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FAQ about WWOOF-ing in Japan

I have been getting loads of questions on whatever that I have been doing to travel in Japan in the past few months. So here are some of the questions that I’ve gotten most. Feel free to drop a comment or tweet me if you have any more questions!

1. Are you studying in Japan?

Nope. IMO, it’s way too stressful to study there.

2. What were you doing in Japan for 2 months / 66 days? 

I was travelling and volunteering.

3. How much did you spend?

I spent around 150,000 for the whole trip including the 25,000円 / RM700 return ticket to Malaysia. So I spent around 2000 a day, which is around USD15 / RM60.

note: 150,000円 would be around RM4500 or USD1200.

4. That’s cheap. How did you save so much money? 

I participated in a volunteer programme called WWOOF; I managed to save a lot on accommodation.

5. What is this WWOOF thing? 

WWOOF is the abbreviation for World Wide Organisation for Organic Farming. In layman terms, it’s like an exchange programme between a volunteer and a host. In exchange for your volunteer work, the hosts offer free accommodation, food and opportunities to learn about organic lifestyle.

6. What is the work like? 

Well, it depends on what type of farm you’re volunteering at. I personally went to 4 different farms and the job scope differs greatly.

Dairy farms: I spent most of time in dairy farms because I’m super attached to animals and its hard work but I enjoy the work there. You’d be expected to milk cows, to feed them and to clean their living spaces.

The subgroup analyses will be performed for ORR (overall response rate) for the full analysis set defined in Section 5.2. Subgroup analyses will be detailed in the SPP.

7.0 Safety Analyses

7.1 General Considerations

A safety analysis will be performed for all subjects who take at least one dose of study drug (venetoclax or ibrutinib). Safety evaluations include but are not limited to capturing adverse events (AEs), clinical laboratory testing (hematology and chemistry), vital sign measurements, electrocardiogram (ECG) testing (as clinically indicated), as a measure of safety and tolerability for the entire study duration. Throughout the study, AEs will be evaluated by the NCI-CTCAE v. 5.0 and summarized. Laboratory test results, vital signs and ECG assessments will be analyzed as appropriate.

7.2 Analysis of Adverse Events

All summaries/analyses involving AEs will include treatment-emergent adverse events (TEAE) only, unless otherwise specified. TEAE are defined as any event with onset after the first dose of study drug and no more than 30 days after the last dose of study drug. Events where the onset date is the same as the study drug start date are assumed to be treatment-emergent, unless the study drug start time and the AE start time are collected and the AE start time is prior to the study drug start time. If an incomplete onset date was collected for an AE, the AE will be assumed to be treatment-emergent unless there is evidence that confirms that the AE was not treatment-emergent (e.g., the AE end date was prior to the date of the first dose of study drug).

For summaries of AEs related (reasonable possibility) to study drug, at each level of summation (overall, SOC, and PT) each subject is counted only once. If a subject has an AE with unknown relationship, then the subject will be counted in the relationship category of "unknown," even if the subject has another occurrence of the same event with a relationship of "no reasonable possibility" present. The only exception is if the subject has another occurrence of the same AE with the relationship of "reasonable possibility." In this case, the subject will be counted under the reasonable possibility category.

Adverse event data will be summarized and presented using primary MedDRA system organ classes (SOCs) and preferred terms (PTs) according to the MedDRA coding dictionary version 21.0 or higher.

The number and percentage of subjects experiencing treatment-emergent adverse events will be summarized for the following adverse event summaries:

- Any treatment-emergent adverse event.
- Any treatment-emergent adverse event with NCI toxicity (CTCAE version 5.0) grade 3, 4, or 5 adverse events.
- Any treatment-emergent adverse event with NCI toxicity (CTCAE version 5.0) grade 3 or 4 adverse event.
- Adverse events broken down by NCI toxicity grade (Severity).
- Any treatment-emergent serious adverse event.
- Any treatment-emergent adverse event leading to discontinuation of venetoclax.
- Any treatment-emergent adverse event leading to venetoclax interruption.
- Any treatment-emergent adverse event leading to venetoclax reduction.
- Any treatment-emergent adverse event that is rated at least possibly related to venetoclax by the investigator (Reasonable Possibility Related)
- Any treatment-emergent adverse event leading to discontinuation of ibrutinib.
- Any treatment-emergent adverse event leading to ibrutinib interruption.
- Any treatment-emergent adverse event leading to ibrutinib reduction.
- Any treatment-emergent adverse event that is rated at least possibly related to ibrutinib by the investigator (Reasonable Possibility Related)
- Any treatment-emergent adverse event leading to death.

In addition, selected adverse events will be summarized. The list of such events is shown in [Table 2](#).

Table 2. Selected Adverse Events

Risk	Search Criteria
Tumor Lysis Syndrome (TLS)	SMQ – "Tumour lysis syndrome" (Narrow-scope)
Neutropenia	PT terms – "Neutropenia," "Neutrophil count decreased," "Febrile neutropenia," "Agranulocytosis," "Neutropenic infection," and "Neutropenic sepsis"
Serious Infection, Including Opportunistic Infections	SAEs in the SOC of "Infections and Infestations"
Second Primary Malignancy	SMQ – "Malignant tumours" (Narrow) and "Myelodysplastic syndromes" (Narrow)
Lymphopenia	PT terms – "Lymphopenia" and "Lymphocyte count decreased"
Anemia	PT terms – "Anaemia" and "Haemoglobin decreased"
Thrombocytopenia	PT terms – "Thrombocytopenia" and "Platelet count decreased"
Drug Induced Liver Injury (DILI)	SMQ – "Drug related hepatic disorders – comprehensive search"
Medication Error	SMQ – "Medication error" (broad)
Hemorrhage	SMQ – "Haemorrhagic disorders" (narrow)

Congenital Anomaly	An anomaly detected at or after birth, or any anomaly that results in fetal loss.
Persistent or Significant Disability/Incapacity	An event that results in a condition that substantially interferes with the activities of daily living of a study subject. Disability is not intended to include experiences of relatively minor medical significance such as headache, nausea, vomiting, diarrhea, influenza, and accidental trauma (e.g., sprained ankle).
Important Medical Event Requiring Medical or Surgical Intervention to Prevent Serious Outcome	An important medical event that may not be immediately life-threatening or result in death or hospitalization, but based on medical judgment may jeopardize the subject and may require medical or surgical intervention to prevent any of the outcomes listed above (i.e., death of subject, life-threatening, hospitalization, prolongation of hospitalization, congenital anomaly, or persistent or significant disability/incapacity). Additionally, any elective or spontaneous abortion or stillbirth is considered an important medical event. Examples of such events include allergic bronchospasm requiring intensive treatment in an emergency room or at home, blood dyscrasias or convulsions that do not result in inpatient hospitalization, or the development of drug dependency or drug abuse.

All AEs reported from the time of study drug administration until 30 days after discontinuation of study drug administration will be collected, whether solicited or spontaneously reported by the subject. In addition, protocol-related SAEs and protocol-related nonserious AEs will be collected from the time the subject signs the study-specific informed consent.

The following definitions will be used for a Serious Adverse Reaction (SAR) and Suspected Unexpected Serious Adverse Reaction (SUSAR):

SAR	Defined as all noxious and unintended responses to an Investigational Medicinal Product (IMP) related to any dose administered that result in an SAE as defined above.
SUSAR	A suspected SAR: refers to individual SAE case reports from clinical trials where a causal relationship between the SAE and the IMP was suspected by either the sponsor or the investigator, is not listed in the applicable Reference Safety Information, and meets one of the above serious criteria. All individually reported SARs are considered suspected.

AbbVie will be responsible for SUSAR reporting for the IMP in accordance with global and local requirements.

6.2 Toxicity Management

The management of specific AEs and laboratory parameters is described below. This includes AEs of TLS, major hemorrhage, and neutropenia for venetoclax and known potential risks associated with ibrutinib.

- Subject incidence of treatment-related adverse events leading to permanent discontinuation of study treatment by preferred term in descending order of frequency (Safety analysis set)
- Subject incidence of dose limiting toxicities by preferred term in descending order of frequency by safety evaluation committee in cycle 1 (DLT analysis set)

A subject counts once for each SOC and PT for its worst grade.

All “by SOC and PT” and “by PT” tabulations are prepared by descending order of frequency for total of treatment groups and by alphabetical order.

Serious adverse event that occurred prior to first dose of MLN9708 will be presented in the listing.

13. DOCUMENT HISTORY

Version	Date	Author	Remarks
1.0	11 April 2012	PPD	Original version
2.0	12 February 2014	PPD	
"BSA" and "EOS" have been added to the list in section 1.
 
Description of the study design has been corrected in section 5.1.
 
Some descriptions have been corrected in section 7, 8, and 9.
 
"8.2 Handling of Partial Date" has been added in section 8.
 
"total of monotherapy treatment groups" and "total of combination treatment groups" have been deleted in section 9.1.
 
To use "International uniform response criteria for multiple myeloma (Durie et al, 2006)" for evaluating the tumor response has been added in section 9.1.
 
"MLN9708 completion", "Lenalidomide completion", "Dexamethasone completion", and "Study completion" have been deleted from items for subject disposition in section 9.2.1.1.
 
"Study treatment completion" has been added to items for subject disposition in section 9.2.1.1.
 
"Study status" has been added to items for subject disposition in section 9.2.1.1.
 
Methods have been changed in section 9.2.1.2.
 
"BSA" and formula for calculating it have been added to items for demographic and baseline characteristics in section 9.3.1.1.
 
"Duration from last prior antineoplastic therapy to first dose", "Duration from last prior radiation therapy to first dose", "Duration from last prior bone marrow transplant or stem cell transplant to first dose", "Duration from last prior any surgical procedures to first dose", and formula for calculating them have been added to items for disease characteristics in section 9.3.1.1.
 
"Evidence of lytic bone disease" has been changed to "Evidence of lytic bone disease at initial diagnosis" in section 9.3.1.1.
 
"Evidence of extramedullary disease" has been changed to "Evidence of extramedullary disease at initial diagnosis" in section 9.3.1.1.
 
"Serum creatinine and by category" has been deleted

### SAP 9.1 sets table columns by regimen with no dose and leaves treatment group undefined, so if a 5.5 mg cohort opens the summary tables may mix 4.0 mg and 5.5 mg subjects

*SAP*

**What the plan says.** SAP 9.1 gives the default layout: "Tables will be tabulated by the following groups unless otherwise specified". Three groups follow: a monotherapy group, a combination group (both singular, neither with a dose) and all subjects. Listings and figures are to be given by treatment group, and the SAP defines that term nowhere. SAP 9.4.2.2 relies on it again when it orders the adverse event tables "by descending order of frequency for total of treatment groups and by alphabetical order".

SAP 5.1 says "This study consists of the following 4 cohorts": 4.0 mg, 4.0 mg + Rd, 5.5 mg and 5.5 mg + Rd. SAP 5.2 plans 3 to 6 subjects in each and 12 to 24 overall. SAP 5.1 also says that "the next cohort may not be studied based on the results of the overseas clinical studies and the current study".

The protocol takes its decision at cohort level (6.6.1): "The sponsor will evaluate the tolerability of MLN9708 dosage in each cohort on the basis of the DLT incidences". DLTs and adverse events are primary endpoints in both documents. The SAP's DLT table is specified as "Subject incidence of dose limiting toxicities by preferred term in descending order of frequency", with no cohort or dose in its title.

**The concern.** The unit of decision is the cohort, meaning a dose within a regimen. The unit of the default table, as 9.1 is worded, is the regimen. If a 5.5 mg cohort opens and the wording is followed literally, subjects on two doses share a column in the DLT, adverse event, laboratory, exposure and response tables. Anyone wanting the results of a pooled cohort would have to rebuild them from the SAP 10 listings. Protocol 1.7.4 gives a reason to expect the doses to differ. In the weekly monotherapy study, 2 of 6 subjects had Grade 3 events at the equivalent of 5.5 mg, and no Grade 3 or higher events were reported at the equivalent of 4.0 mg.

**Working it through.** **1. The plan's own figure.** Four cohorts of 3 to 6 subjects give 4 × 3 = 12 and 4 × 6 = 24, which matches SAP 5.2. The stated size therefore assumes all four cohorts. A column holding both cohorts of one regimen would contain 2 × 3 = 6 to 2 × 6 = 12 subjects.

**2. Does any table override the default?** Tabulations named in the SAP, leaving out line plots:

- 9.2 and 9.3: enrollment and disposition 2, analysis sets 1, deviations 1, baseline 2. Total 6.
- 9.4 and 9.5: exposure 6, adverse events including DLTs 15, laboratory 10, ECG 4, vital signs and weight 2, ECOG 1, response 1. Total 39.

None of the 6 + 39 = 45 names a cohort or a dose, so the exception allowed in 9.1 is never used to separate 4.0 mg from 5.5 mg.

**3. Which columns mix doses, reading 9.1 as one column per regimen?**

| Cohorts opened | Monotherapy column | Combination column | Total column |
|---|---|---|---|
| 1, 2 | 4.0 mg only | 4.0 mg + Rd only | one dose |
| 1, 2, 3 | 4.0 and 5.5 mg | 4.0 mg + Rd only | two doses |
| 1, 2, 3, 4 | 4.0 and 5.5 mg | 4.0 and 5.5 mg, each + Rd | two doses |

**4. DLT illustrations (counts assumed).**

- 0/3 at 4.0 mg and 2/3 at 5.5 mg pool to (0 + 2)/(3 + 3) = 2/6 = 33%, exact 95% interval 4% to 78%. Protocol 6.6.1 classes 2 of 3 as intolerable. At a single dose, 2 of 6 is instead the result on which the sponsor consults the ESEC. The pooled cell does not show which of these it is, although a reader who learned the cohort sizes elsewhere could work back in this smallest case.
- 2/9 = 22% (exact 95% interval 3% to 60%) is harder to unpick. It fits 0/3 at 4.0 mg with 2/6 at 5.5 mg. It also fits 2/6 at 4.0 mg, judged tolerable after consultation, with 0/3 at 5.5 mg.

Rice farms: I only went to 1 rice farm and I had the most miserable time there. Not because of my hosts, but rather because I felt out of place in house without animals… and it was COLD, miserably so. During my 2 week stay there, the weather was terrible and I didn’t get a chance to work in the farm. However, I was asked to do a lot of weeding, sorting out soybeans, packing soybeans and rice and cooking.

Organic cafes: I stayed at an organic curry restaurant in Japan and it’s really interesting. The work there was easier than the others and you get to learn a lot about organic cooking – something I was really intrigued with.

note: I recommend that you enquire about the job scope when contacting your hosts.

7. Can I still go if I can’t speak Japanese?

Most of the hosts are able to speak in English, but don’t expect them to be as smooth as native speakers. It’s not easy, but definitely doable. I went there not knowing more than 20 words of Japanese. Now, I can understand full sentences, and reply with super broken Japanese.

8. Do they pay you?

No. It’s a volunteer program, so you don’t get paid.

9. What are the working hours like? 

This depends on the hosts as well. Some places are super easy (they considered shopping as a work, so I would only work around 5 hours a day) but some expect you to work longer hours. Be prepared to work from 6-9 hours a day, 6 days a week.

note: You should enquire this when contacting your hosts as well.

10. Do you need a visa to do this?